The Value of Oxen
I worked that way and jobbed around and set rabbit snares and set a few traps and caught a few pieces of fur like weasels or mink or something. Well, them days you'd get maybe 25 cents out of a weasel and a mink, you might get four or five dollars out of a mink. When we were kids we had bow arrows and slingshots and we used to - when we came home from school - we'd go down in the field across the road from the house and we used to shoot partridges and rabbits and things like that to eat. And then we made these partridge traps and we used to set them down in the orchard under the trees and and used to catch these partridges in these traps alive and get enough to eat as it was.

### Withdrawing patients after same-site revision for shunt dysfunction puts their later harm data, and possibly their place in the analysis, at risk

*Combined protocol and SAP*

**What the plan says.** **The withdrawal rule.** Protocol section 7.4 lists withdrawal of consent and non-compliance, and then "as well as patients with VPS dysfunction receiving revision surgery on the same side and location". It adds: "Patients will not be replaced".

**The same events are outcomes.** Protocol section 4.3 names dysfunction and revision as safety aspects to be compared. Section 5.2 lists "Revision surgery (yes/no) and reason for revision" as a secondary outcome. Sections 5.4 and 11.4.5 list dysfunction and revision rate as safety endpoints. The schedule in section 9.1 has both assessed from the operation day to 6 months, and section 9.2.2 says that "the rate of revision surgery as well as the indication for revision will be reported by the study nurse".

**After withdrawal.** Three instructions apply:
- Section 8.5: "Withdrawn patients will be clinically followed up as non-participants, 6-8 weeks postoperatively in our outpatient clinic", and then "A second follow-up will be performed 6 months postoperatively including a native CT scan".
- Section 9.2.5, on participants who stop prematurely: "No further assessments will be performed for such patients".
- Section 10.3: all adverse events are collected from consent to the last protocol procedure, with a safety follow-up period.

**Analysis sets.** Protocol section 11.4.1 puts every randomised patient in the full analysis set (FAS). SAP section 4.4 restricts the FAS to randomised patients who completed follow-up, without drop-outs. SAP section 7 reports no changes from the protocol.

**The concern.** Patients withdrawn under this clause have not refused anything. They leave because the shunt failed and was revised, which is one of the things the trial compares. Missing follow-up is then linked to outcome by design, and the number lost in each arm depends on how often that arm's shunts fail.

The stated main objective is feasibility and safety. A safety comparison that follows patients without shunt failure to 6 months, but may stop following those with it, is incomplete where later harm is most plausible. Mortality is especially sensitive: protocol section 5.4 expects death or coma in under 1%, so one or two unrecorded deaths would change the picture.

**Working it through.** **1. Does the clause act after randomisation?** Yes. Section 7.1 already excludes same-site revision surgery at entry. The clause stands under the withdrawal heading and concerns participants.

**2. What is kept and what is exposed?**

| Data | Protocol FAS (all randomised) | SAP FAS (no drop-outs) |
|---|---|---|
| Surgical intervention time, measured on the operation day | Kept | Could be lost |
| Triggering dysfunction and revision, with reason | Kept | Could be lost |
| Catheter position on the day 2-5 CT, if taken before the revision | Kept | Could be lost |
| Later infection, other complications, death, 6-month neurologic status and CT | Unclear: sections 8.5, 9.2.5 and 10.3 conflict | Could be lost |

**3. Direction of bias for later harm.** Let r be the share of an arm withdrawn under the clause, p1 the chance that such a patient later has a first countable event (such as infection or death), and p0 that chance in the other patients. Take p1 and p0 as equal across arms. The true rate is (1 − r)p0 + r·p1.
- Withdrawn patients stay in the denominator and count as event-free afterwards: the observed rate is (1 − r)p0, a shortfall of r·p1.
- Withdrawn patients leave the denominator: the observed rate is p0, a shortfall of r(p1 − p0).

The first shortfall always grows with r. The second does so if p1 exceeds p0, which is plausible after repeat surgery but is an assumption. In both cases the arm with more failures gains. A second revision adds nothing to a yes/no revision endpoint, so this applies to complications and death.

My father was working away most of the time and we had to put the garden in by hand - there was two brothers older than I was - and we'd put the garden in by hand and we had to hoe the garden and weed it. When haying came we had a make the hay ourselves and mow it by hand and we'd carry it in the barn on two poles; we'd go to a copse of hay and we'd take two poles and we'd carry it in the barn and dump it until we got the barn floor full. Then we had to pitch it up on a scaffold then another fella would have to pitch it up on the base to another fella and he would stow it away. And we worked that way. Every night after school - we didn't have no team then - and we had to carry our wood from down in the pasture, oh, about a quarter a mile or better, and we'd have to every night after school go down in the woods and cut these grey birches and carry them on our back and up to the house and get enough wood to last Mother the next day while we was at school. We'd go to work and go down, my brother and I, and we'd chop for a while and then we'd start carrying up, and the other brother probably be doing the chores, and we'd make maybe 10-15 trips up there with one little gray birch tree on our back. And when it come snow it was the same thing, we'd have to carry it through the snow and break a path through the snow. After a year or two we had a little pair of steers they grew up and my brother put them in a neck yoke and broke the steers and made a little sled for them. When he made these bobsleds right for them, why we'd go down and cut some trees and he'd take the steers down and we'd put on five or six little grey birch trees and he'd haul them back to the house with the steers and make maybe five-six trips down there and we'd get enough wood to last till the next night after school. Well, when Saturday come well we had to go down there and cut wood after we got our chores done in the morning. We'd go down and cut wood. We had to cut enough to last till Monday night. We worked that way for a number of years until we got a pair of oxen but after we got a pair of oxen why we could go to work and haul our own wood and we had lots of wood after that..."